Notes on references

At the time the comment was prepared, information about this drug was available on the web site of the Food and Drug Administration in the USA (

At the time the comment was prepared, a scientific discussion about this drug was available on the website of the European Medicines Agency (


  1. Kuse ER, Chetchotisakd P, da Cunha CA, Ruhnke M, Barrios C, Raghunadharao D, et al. Micafungin versus liposomal amphotericin B for candidaemia and invasive candisosis: a phase III randomised double-blind trial. Lancet 2007;369:1519-27.
  2. Queiroz-Telles F, Berezin E, Leverger G, Freire A, van der Vyver A, Chotpitayasunmondh T, et al. Micafungin versus liposomal amphotericin B for pediatric patients with invasive candidiasis: substudy of a randomized double-blind trial. Pediatr Infect Dis J 2008;27;820-6.
  3. Pappas PG, Rotstein CMF, Betts RF, Nucci M, Talwar D, De Waele JJ, et al. Micafungin versus caspofungin for treatment of candidaemia and other forms of invasive candidiasis. Clin Infect Dis 2007;45:883-93.
  4. de Wet NT, Bester AJ, Viljoen JJ, Filho F, Suleiman JM, Ticona E, et al. A randomized, double blind, comparative trial of micafungin (FK463) vs. fluconazole for the treatment of oesophageal candidiasis. Aliment Pharmacol Ther 2005;21:899-907.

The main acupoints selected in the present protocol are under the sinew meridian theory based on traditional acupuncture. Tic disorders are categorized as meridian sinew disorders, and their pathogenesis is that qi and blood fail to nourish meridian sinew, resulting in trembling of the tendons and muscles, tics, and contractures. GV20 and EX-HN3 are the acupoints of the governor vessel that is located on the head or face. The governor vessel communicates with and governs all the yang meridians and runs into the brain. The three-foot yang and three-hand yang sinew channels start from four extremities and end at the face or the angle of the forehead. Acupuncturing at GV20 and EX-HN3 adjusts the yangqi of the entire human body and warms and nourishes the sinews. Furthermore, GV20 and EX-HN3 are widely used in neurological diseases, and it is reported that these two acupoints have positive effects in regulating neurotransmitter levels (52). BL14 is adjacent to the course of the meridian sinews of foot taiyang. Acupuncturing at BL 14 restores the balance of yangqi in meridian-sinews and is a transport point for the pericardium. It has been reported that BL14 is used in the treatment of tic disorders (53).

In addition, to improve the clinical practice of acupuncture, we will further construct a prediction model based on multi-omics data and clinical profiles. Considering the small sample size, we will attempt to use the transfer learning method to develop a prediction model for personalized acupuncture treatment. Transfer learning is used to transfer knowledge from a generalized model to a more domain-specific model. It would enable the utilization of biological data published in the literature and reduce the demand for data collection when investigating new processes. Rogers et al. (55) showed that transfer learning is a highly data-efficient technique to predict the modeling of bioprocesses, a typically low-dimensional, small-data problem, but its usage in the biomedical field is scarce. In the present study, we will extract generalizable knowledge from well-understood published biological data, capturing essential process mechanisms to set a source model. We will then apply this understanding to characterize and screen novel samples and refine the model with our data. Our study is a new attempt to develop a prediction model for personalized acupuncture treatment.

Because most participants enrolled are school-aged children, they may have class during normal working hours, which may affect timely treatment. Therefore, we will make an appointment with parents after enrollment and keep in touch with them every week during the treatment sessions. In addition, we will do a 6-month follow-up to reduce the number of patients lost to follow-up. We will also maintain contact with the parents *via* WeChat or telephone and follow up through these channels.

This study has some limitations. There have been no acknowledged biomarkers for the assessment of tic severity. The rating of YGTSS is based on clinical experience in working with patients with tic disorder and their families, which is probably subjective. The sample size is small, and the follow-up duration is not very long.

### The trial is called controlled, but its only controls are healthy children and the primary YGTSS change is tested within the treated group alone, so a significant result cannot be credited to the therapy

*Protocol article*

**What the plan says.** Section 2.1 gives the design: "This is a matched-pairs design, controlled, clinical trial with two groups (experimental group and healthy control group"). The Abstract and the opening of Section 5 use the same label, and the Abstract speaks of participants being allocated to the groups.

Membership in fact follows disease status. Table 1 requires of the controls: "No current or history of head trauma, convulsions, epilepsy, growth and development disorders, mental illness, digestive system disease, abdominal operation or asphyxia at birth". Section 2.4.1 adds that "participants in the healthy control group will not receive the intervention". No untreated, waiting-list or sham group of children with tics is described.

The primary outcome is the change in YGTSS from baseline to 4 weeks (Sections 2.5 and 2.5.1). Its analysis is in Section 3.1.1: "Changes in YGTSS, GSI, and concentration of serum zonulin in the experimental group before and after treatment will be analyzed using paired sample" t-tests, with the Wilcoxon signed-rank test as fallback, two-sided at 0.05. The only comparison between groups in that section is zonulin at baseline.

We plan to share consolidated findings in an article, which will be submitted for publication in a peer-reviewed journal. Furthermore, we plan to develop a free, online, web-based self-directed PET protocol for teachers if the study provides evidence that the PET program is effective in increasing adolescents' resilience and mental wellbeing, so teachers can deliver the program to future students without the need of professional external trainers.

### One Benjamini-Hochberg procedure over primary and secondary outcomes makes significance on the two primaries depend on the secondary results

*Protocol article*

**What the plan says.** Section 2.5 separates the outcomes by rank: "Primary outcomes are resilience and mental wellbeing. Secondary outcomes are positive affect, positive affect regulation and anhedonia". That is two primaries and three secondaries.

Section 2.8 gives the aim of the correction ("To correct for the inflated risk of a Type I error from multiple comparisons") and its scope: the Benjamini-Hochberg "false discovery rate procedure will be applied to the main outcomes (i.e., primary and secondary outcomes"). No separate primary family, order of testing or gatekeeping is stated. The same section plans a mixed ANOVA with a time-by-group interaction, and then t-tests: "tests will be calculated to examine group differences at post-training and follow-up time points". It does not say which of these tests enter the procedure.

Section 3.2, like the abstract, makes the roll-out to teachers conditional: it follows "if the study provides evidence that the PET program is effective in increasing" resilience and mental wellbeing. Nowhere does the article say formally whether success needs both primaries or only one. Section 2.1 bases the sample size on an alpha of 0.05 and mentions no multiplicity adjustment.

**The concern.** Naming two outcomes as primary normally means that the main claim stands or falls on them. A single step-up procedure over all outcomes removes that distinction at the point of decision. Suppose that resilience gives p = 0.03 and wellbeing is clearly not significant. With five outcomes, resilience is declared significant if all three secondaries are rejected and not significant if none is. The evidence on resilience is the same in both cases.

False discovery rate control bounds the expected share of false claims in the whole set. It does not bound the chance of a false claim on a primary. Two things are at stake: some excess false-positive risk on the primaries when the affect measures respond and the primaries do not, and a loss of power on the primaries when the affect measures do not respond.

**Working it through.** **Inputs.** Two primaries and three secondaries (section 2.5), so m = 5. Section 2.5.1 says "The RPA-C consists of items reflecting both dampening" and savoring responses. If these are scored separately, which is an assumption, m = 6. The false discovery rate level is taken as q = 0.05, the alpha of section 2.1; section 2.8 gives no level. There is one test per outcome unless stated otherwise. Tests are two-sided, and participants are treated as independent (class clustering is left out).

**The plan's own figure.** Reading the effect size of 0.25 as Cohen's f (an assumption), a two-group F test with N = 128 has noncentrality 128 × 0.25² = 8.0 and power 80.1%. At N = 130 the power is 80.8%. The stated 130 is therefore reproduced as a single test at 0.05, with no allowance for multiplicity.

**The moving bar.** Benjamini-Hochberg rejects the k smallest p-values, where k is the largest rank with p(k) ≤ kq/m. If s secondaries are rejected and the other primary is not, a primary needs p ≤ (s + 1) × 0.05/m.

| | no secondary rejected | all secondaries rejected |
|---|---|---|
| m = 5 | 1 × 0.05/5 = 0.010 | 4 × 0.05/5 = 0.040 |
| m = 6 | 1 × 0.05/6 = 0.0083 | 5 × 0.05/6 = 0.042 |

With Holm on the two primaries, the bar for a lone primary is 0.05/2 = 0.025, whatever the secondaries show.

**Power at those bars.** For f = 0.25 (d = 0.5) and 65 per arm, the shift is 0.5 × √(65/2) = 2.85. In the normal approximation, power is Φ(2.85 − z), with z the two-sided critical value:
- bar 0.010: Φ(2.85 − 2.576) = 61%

5. de Wet NT, Llanos-Cuentas A, Suleiman JM, Baraldi E, Krantz EF, Della Negra M, et al. A randomized, double-blind, parallel-group, dose response study of micafungin compared with fluconazole for the treatment of esophageal candidiasis in HIV-positive patients. Clin Infect Dis 2004;39:842-9.
  6. van Burik JA, Ratanatharathorn V, Stepan DE, Miller CB, Lipton JH, Vesole DH, et al. Micafungin versus fluconazole for prophylaxis against invasive fungal infections during neutropenia in patients undergoing hematopoietic stem cell transplantation. Clin Infect Dis 2004;39:1407-16.
  7. Pappas PG, Kauffman CA, Andes D, Benjamin DK Jr, Calandra TF, Edwards JE Jr, et al. Clinical practice guidelines for the management of candidiasis: 2009 update by the Infectious Diseases Society of America. Clin Infect Dis 2009;48:503-35.